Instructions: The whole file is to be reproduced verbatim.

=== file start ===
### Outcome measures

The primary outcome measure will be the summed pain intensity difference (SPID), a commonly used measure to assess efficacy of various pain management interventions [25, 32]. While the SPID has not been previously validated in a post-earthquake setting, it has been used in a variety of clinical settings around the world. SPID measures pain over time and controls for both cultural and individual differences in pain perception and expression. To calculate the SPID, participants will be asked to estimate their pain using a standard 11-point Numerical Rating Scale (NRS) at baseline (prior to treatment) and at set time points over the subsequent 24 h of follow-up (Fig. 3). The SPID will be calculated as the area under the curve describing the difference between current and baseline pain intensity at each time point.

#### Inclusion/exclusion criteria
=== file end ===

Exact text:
### Outcome measures

The primary outcome measure will be the summed pain intensity difference (SPID), a commonly used measure to assess efficacy of various pain management interventions [25, 32]. While the SPID has not been previously validated in a post-earthquake setting, it has been used in a variety of clinical settings around the world. SPID measures pain over time and controls for both cultural and individual differences in pain perception and expression. To calculate the SPID, participants will be asked to estimate their pain using a standard 11-point Numerical Rating Scale (NRS) at baseline (prior to treatment) and at set time points over the subsequent 24 h of follow-up (Fig. 3). The SPID will be calculated as the area under the curve describing the difference between current and baseline pain intensity at each time point.

#### Inclusion/exclusion criteria